Never when anxious to land a job having diminished them by
.  . a conniving smile; or when befuddled by drink
Jeered at them through heartache or lazily fondled the fingers
.  . of their alert enemies; declare

That I shall love you always.
No matter what party is in power;
No matter what temporarily expedient combination of allied
.  . interest wins the war;
Shall love you always.

Marc Chagall, Lovers under lilies:


Summer Snapshots

Hellooooo friends! Well, it’s here. Labor Day weekend. The unofficial end of summer. I could have used one more week of idleness but you can’t fight the calendar. Full time art modeling beckons, starting at 9 AM on Tuesday morning. I’m a little out-of-shape but hopefully no one will notice😉

Just a few summer pics I took that I thought I’d share. The “theme” here, if there is one, would be that all of these were taken within mere blocks of my house. I consider one of the benefits of the slow summer work period to be the long, luxurious stretches of days when I don’t have to venture out of my neighborhood, don’t have to commute and catch trains, don’t have to endure the screaming sirens and blaring horns and crowded sidewalks of Manhattan. I can remain comfortably in my pocket of Queens and appreciate its offerings.

Swans at the pond. I didn’t realize that the cygnets retain their grey feathers to such a large size. It’s a more interesting color against the landscape than the mature white:


The Hip to Hip Theatre Company brings free Shakespeare to the parks of New York City’s boroughs and surrounding areas in the summer months. One of their venues is Crocheron Park in Bayside, Queens, a two-minute stroll from my house. This is the marvelous cast in the closing scene of “As You Like It”. They did a great job!


The Sunday morning sun breaks through the open stained glass window at my church. They forecasted that tropical storm Hermine was going to hit us, but so far we’re in the clear. Today was bright and beautiful.


And just a quick update about the Museworthy Portraits and Pets show. I am going to push it to November or December, as some people need more time (I would be one of those people!) and it will work nicely at that time of year. So submission time is open indefinitely. To those of you who have already submitted, thank you! Your pieces are on deck ready to go. To everyone else, do contribute! No deadlines yet, and no pressure. We don’t like pressure here. Pressure is bad.

Hope everyone is well. I’ll post again soon. In the meantime, I will be back on the modeling platforms of New York getting into the groove.

Hail Jupiter

I hadn’t planned to post a Music Monday this week. Right now it’s 10:30 PM New York time and I’ve decided to squeeze one in just under the wire because of a video I came across on Classic fm, a UK-based classical music site I visit from time to time. In the post, “The awe-inspiring counterpoint in Mozart’s final symphony”, musicologist Richard Atkinson provides an analysis of the symphony’s breathtaking and majestic finale. The symphony, No 41, is known as the “Jupiter” symphony, and it was Mozart’s last and longest. The Jupiter is universally adored and held in the highest esteem as one of the greatest symphonic works ever composed. It’s hard to argue with that status, which is probably why nobody ever does.

I have blogged about Mozart previously. That post touched upon a particular aspect of his genius. The video below illustrates the actual complex workmanship that Mozart employed. Atkinson uses the language of music theory to show us precisely how Mozart achieved the brilliant musical effects he did, with a nuts-and-bolts breakdown. He also uses color coding to highlight the recurrent themes and motifs which I found helpful. Back in my piano studying days my teacher would give me worksheets in music theory, and the more advanced they became the more confused I got! Challenging for mere mortals like me, but simple oxygen for Mozart. But I do love the vocabulary of music theory: counterpoint, intervals, triads.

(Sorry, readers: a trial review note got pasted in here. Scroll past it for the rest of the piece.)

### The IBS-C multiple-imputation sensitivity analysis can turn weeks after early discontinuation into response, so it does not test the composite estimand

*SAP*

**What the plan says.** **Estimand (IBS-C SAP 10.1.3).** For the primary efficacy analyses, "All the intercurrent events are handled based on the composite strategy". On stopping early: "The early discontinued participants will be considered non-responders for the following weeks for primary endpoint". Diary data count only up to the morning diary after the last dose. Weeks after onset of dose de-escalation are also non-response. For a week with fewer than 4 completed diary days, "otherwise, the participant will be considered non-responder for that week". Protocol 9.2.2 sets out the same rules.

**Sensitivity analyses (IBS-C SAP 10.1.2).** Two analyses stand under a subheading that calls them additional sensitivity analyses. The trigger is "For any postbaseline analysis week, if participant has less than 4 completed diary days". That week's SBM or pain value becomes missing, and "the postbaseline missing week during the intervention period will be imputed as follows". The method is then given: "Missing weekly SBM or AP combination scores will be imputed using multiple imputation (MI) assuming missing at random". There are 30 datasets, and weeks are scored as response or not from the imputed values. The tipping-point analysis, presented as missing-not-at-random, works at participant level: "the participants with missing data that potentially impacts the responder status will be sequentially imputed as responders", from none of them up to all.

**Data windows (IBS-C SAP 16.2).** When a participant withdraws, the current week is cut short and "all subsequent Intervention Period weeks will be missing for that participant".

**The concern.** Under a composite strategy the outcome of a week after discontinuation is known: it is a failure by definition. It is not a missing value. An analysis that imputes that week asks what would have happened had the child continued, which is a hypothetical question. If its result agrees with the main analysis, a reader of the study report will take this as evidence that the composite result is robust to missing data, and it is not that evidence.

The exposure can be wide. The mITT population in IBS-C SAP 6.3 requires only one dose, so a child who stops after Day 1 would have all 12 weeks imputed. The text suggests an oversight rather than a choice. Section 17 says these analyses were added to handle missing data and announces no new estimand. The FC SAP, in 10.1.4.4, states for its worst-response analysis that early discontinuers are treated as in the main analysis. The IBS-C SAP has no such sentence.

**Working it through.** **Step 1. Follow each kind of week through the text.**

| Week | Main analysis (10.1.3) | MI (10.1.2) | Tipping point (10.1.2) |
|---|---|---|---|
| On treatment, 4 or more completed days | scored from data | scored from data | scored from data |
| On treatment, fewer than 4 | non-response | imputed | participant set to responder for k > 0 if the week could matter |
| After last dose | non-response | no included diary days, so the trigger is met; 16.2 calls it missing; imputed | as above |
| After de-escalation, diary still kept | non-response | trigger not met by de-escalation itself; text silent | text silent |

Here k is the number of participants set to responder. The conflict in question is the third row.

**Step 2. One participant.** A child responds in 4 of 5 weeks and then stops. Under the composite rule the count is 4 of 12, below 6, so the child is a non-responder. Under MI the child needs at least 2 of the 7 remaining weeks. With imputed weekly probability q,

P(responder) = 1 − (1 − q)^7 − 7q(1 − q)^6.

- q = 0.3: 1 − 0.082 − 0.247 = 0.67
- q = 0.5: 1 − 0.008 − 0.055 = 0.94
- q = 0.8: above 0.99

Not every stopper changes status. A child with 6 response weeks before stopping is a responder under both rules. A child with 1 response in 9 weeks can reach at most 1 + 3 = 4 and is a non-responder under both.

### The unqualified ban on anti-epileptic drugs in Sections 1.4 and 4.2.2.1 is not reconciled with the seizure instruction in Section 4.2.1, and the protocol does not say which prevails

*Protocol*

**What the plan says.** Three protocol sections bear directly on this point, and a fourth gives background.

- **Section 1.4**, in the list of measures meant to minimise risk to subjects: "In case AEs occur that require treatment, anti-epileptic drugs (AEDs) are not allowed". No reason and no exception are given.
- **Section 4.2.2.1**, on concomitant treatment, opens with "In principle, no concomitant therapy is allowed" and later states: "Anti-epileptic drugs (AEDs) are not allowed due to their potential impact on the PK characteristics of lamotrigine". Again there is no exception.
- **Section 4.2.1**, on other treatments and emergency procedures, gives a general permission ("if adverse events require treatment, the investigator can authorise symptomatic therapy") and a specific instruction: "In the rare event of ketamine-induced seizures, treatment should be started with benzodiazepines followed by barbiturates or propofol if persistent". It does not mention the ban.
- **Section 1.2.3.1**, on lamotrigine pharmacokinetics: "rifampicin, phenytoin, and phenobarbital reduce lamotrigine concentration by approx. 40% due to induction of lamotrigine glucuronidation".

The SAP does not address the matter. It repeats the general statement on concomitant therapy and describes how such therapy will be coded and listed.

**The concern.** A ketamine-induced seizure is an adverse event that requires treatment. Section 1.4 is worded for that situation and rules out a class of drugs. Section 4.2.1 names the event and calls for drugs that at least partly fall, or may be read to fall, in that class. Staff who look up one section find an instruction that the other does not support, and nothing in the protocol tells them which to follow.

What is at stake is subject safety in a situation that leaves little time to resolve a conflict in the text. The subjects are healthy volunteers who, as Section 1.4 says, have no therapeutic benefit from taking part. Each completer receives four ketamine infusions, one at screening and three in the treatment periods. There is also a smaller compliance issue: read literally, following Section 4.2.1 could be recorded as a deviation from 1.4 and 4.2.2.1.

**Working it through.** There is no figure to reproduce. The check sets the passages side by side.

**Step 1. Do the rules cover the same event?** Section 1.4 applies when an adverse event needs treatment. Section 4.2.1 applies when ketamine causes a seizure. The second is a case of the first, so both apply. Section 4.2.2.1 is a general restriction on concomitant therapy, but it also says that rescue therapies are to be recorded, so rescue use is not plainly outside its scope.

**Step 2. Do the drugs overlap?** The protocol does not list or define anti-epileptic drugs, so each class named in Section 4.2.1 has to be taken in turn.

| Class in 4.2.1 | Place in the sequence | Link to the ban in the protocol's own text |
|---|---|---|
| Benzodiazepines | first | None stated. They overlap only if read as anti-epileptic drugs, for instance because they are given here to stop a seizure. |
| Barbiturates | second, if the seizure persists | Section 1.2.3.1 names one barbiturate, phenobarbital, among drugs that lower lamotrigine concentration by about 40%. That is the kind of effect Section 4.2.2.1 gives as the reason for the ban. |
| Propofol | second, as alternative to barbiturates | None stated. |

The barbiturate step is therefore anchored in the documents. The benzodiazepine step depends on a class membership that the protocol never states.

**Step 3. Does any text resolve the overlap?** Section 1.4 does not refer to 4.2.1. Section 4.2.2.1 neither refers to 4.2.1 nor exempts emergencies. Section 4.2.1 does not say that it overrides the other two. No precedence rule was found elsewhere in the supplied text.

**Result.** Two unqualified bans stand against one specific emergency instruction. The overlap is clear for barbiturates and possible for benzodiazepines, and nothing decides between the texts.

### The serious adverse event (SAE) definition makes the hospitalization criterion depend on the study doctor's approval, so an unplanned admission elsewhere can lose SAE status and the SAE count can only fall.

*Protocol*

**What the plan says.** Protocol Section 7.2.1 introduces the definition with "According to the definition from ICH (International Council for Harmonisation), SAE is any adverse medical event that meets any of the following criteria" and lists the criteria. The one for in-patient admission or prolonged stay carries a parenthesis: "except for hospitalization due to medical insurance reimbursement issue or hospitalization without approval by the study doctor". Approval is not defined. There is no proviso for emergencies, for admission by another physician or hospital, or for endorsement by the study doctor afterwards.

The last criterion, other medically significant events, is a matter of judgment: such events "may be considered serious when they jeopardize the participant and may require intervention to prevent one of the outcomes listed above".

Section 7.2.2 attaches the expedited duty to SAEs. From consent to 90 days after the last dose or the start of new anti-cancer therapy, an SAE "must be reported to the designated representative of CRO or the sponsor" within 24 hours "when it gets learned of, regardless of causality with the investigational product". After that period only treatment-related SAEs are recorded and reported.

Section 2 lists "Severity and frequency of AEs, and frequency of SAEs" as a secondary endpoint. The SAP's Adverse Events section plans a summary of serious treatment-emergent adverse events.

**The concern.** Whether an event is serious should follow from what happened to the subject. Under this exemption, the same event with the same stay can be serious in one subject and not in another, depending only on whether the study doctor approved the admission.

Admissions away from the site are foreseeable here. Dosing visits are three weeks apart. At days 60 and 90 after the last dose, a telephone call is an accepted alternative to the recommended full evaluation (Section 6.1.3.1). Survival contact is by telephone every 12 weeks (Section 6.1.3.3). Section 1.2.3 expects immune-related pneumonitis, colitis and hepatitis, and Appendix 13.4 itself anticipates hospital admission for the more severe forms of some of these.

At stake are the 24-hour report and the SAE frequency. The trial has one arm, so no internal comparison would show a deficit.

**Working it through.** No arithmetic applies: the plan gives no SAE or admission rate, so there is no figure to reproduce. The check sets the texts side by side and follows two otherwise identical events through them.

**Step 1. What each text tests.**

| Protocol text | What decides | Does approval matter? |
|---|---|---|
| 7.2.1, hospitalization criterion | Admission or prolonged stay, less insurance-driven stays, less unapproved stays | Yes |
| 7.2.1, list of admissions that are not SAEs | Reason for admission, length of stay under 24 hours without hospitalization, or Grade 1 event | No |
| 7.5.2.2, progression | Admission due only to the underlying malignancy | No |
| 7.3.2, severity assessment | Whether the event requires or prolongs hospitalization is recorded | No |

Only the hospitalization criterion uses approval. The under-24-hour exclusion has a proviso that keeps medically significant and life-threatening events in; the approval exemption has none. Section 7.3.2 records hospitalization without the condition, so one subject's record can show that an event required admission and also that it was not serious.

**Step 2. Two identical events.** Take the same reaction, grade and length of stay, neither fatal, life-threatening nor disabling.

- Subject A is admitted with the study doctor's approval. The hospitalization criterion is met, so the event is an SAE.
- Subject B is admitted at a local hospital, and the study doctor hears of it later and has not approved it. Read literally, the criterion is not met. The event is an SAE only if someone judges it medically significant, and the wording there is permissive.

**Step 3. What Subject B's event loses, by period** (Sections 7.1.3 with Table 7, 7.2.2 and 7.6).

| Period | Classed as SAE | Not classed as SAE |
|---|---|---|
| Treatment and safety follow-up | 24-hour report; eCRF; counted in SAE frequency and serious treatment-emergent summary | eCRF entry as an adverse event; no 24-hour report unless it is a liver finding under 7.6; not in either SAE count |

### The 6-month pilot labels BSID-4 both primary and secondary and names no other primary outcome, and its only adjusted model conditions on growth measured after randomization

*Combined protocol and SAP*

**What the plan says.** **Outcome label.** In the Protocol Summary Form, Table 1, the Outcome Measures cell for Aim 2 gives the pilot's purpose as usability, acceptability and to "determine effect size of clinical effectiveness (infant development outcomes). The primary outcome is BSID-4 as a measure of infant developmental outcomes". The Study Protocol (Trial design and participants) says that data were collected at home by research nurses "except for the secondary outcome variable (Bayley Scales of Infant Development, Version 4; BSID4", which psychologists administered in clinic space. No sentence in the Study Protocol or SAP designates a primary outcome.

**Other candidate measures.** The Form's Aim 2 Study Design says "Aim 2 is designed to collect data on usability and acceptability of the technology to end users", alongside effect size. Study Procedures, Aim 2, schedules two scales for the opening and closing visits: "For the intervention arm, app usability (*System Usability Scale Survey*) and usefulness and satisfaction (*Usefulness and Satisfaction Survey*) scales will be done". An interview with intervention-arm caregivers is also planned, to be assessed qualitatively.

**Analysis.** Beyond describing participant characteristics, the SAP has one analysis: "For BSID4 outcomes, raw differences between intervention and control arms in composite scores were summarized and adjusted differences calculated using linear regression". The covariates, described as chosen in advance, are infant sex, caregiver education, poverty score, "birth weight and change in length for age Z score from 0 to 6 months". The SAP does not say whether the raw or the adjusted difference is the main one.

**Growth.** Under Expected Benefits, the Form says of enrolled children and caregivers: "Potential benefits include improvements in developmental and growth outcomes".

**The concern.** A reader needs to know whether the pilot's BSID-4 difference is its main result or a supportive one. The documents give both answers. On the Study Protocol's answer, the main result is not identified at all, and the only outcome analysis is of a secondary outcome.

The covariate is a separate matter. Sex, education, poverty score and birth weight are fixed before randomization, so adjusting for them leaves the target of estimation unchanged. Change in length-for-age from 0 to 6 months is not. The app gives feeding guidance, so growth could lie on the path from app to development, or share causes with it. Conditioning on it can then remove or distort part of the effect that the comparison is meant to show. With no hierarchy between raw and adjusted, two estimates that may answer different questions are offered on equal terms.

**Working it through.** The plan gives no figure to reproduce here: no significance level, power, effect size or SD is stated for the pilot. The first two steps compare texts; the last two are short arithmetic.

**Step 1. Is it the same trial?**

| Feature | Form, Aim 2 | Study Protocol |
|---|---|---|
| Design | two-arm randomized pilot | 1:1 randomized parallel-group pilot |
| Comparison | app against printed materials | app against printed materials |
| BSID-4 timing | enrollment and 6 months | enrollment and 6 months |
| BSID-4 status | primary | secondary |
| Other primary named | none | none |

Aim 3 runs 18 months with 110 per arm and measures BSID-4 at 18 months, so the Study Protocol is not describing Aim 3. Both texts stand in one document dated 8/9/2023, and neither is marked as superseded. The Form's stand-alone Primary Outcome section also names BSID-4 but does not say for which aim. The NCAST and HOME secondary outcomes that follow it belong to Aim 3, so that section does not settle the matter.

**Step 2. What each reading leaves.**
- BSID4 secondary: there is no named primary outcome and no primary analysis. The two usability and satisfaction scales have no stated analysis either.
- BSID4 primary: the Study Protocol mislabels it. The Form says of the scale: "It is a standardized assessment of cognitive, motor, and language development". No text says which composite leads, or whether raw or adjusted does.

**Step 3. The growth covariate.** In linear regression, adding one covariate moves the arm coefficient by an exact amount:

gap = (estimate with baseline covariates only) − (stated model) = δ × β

The Jupiter symphony is a piece that, when you listen to it, you want to shout, “Go Wolfgang, go!! Yeah!!“. Pure joy. Pure uplift. The gleaming musical diamond atop the canon of Western civilization.

I know my fellow classical music geeks will appreciate this. And I also think everyone can enjoy the feeling of underachieving slackerdom and inferiority that comes when exposed to Mozart’s genius. Just kidding! I kid😉


For those less inclined to classical music deconstruction, something else from Classic fm – a doodle by Mozart on his music sheet. The lovely lady was his pupil, Barbara Ployer. I wonder if Mozart taught her any counterpoint?


Sport and Spirit in Brazil

After months of negative advance press about zika virus concerns and dismal reports of pollution, foiled terrorist plots, crime-ridden slums, and inadequate housing, the city of Rio de Janeiro managed to pull off a jubilant and visually dazzling opening ceremony for the 2016 Summer Olympics, and with a budget far less than previous host cities, like London and Beijing. Rainforests, fireworks, and the samba! It was a spirited, colorful Rio party.

So the games are well underway and I’ve really been enjoying them. The swimming and gymnastics competitions in particular have been amazing. Those are, of course, the perennially popular attractions of the summer games, but I’ve found myself glued to the TV even when watching things like water polo and archery! The precision of the archers amazes me probably because I’m the worst dart player on the planet. The worst 😆

In honor the Rio Summer Olympics, some Museworthy art by the Brazilian realist painter JosĂ© Ferraz de Almeida JĂșnior. Born in 1850, he studied at the Academia Imperial de Belas Artes in Rio, and after a few years spent studying in Europe Almeida JĂșnior returned to Brazil and settled in SĂŁo Paulo where he gave lessons in his studio, painted, and organized exhibitions.

I think this is one the best depictions I’ve seen of this subject, of which there are countless artistic versions. Study for Flight of the Holy Family to Egypt, 1881:


While adept at religious and historical themes, Almeida JĂșnior worked equally with regional subjects during his years in Brazil. This is Estudo para Cabeça de Caipira, 1893:


NhĂĄ Chica, 1895:


The Guitar Player, 1899:


Saudade, 1899: